Wondering whether these bedtime stories were based in fact I asked “What this gang of your do?”
Again, my father exchanged a look with Paul and said “Mostly, we tried to find a way to get out of Vienna. There was always some rumor of Singpore, Palestine or some other country opening up for visas’s or a kindertransport to England or anywhere safe. We tracked these down and let our friends know. Or when people needed someone for an odd job. We needed the money. It cost money to leave and we…..” Here my father paused I think because he was trying to determine whether or not to tell the story “or get protection. I bought a bb gun for protection but when my family found out they made me give it back.”
Paul nudged my elbow and signaled that he wanted to have something to write with him. My father obliged him by handing him the pen that was perennially in his pocket. Paul then took a napkin on it drew what appeared to be a stick with five branches growing out of its top. He said “The wolfs paw.” He then drew a line through the second branch sticking up from the stick and said “Me.”
My father jumped in and said “That is how we used to leave messages to each other. If we had been some place and wanted to tell the other we had been there we would draw the wolf’s paw and depending on what digit was crossed we could tell who it was. I was the first, Paul was the second and so on. “
“But what kind of messages would you leave each other.”
“Well when we found that abandoned row boat and had a scheme to get it to work again…we needed to leave each other messages on what was needed without giving away who was working on the boat because if the authorities found out we surely would have been arrested.”
“So the Hugi and Ted stories were true?”
“Well lets just say there was some fact in the fiction.”
“What happened to the boat.”
“It disappeared. We went to work on it one day and it was gone. Whether someone else saw it and stole it or the Nazi’s found it and towed it away we never knew. But it scared the shit out of us.”
I paused before asking the next question because I think I knew the answers but wanted to make sure that I had the facts straight.
“If we found something that we thought would be valuable a job or coffee or some such or if there was trouble we had symbols for them all.”
I asked, reluctantly “What happened to them…the other members of the Wolfpack?”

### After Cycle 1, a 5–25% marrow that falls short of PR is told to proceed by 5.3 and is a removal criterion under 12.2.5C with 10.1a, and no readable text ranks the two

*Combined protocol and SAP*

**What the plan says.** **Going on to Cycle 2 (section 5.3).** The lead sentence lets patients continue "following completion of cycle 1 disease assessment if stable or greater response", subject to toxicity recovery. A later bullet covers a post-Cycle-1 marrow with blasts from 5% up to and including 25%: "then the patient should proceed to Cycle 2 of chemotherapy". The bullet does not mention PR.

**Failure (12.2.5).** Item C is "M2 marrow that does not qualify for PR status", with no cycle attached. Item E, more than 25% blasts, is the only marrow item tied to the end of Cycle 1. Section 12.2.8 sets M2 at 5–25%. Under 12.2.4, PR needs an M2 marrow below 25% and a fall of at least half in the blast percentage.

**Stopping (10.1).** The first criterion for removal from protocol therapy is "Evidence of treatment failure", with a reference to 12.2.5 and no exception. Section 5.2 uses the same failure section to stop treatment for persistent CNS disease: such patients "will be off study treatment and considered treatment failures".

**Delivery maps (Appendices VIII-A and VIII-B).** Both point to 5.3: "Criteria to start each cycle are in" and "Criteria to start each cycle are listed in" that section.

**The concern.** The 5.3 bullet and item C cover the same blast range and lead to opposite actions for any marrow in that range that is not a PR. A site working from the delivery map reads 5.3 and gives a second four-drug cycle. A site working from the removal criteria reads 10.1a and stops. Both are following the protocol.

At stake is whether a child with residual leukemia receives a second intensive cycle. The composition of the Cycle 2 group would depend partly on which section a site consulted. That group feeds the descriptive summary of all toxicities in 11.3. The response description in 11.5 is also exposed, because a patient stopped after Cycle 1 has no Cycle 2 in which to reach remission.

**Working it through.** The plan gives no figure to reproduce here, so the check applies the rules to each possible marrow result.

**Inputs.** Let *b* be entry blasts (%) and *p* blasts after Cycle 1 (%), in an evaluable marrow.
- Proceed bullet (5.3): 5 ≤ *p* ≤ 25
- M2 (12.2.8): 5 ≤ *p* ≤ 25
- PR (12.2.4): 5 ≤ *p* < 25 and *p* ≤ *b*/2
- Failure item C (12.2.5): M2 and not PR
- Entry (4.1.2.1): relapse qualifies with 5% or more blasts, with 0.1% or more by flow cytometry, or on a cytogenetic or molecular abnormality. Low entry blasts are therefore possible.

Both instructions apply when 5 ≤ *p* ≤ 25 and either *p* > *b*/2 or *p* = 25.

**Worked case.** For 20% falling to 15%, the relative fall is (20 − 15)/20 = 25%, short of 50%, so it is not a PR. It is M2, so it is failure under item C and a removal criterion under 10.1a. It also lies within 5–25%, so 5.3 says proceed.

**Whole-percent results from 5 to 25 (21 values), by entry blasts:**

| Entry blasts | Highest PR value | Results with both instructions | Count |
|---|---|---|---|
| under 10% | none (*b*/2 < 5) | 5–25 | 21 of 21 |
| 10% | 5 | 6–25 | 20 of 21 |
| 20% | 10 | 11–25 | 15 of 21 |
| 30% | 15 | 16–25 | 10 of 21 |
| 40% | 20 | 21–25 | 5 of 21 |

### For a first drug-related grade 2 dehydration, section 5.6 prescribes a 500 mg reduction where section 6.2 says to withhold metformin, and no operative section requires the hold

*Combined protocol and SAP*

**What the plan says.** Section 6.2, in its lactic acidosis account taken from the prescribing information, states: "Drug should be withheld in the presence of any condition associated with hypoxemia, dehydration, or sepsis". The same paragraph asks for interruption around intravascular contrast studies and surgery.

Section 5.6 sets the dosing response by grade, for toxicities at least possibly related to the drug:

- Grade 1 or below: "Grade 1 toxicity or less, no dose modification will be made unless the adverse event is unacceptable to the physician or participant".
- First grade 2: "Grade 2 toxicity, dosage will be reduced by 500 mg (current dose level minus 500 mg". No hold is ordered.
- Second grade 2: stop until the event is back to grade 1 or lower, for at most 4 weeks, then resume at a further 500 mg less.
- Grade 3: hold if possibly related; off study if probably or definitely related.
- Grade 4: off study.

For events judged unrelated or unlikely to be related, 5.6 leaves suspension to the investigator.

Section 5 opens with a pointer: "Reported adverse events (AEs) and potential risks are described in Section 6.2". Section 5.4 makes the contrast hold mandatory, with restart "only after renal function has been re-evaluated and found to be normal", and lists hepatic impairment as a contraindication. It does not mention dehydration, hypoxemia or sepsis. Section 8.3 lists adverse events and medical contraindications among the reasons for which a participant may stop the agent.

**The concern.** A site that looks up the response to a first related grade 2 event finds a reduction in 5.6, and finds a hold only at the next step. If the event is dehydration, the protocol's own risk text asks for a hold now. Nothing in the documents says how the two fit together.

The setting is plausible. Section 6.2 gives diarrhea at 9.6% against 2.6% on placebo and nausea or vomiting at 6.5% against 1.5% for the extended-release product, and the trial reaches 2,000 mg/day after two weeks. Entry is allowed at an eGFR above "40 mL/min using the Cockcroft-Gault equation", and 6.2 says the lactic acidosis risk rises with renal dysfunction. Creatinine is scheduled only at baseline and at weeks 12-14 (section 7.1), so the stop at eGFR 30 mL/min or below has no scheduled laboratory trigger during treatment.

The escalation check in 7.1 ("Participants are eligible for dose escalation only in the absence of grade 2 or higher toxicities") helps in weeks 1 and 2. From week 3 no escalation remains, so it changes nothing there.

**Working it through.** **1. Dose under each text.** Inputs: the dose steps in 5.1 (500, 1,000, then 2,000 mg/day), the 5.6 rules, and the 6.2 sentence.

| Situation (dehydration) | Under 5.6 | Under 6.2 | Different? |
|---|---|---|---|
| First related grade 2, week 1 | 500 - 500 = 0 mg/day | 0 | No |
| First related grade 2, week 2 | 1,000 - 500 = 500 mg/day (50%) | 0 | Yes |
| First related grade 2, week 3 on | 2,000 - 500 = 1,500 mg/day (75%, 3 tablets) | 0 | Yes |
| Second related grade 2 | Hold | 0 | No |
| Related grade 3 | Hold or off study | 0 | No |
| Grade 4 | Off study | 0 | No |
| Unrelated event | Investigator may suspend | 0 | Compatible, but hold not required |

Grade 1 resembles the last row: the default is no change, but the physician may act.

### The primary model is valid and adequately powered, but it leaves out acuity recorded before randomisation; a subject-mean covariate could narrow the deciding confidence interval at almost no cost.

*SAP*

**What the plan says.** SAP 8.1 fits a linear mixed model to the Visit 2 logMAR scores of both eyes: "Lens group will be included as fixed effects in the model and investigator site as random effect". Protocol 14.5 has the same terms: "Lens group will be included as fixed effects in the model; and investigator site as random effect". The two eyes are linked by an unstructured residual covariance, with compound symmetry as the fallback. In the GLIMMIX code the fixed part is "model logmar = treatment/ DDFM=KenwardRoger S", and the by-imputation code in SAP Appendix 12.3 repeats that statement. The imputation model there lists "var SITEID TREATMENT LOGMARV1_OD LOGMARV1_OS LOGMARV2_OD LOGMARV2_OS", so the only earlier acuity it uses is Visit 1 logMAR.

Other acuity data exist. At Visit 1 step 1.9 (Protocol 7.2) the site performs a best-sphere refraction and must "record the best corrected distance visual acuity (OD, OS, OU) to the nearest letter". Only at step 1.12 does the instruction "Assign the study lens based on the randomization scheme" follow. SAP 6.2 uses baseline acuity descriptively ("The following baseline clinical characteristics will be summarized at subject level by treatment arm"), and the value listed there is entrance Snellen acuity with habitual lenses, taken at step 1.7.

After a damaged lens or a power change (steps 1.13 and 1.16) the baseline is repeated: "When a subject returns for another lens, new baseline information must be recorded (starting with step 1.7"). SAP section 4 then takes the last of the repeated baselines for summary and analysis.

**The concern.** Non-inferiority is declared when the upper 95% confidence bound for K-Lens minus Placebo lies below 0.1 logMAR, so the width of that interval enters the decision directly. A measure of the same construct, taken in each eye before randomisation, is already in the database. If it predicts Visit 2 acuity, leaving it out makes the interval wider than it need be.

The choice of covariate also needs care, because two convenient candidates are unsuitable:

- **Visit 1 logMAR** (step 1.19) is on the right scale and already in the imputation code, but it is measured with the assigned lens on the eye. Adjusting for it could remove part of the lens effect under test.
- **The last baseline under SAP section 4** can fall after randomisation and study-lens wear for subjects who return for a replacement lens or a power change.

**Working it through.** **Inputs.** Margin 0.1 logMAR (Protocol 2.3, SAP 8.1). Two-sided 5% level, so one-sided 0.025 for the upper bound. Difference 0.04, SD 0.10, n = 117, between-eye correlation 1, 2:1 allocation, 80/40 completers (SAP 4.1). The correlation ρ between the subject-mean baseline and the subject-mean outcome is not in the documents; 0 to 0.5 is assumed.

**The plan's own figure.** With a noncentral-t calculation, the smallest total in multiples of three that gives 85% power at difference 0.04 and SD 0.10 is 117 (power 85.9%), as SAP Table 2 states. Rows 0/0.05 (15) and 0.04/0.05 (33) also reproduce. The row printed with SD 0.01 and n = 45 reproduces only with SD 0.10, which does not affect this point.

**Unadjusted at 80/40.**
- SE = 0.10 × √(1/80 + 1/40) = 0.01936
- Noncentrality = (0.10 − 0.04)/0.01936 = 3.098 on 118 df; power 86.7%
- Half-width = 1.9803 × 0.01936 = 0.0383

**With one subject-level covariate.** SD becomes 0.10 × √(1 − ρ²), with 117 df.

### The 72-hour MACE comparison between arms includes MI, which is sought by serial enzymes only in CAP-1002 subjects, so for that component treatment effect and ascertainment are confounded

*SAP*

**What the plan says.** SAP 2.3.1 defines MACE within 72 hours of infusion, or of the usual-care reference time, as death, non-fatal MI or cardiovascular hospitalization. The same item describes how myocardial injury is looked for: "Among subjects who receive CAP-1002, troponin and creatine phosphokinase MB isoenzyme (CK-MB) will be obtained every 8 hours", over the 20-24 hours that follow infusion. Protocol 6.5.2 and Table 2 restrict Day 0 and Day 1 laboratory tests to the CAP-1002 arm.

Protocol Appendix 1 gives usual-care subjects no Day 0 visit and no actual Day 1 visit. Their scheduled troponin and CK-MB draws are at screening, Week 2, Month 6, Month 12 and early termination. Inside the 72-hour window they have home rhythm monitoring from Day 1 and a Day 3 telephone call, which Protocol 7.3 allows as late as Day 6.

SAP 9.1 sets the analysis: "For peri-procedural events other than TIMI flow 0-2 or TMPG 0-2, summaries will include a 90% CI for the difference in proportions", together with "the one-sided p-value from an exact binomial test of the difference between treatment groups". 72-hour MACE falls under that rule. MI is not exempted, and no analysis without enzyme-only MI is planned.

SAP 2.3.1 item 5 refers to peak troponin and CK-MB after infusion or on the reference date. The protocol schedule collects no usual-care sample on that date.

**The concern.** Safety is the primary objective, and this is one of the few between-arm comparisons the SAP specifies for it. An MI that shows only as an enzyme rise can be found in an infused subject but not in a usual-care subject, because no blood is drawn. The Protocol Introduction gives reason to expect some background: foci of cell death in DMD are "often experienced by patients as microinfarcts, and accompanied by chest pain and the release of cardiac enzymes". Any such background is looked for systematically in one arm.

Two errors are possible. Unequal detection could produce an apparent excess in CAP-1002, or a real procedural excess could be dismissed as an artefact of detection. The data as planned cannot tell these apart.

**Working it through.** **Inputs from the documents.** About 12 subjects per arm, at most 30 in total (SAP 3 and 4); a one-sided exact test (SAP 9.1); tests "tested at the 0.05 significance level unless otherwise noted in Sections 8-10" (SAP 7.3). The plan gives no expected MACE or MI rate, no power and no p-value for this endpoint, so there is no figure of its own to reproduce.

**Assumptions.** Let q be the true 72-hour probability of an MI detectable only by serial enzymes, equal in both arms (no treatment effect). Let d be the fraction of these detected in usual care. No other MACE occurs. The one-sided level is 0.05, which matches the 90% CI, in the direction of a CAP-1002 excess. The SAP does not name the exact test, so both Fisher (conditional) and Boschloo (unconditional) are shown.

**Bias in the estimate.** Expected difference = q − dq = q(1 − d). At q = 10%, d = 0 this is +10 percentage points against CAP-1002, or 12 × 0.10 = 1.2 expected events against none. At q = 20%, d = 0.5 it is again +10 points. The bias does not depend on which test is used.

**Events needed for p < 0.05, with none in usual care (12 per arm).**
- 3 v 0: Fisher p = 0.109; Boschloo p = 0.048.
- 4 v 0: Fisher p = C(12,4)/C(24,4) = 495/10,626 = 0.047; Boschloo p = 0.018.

Paul replied “Walter I used to see around for a while and then he disappeared one day. One day he was there and the next gone and no record as to what happens I thought he had managed to escape. After the war I found out he died at Malthausen.”
My father replied “Eddie….” and sighed and then said “He got out before all of us. A kindertransport to England where he lived with in Lancastshire with two school teachers. When he turned 18 he enlisted in the RAF and on the very last day of the war his plane crashed and he was killed. Poor bastard.” A silence fell over the table. I didn’t realize it at the time but my Dad had been in touch with Eddie from the time he left Europe until shortly before he was drafted. After my father’s death we discovered he had saved the letters for over 70 years and had even written a short story about being in England and searching for some trace of his old friend and Wolfpack member.
There was a pause in the conversation. The memory of Edi and Walter of the memory of the adventures of the Wolfpack hovering over the table like the cigarette smoke at the tables adjacent to us. It made me realize that the salute Paul had given my father by getting out of his wheelchair and standing like a soldier at parade rest was more than courtesy afforded to any old friend. It was a salute to their old comrades and friends. Paul’s and my Dad’s survival and a tribute to Edi and Walter there fallen comrades.
The conversation proved exhausting to Paul. His nurse signaled that it was time to leave and our coffee klatch broke up. We said our goodbyes n the lobby. Hennie, the aide and Paul returned to his room. Pops and I to the motor lobby to catch a cab. As the taxi pulled away from the hospital my father said to me, “I need a drink.” I understood. I needed one as well.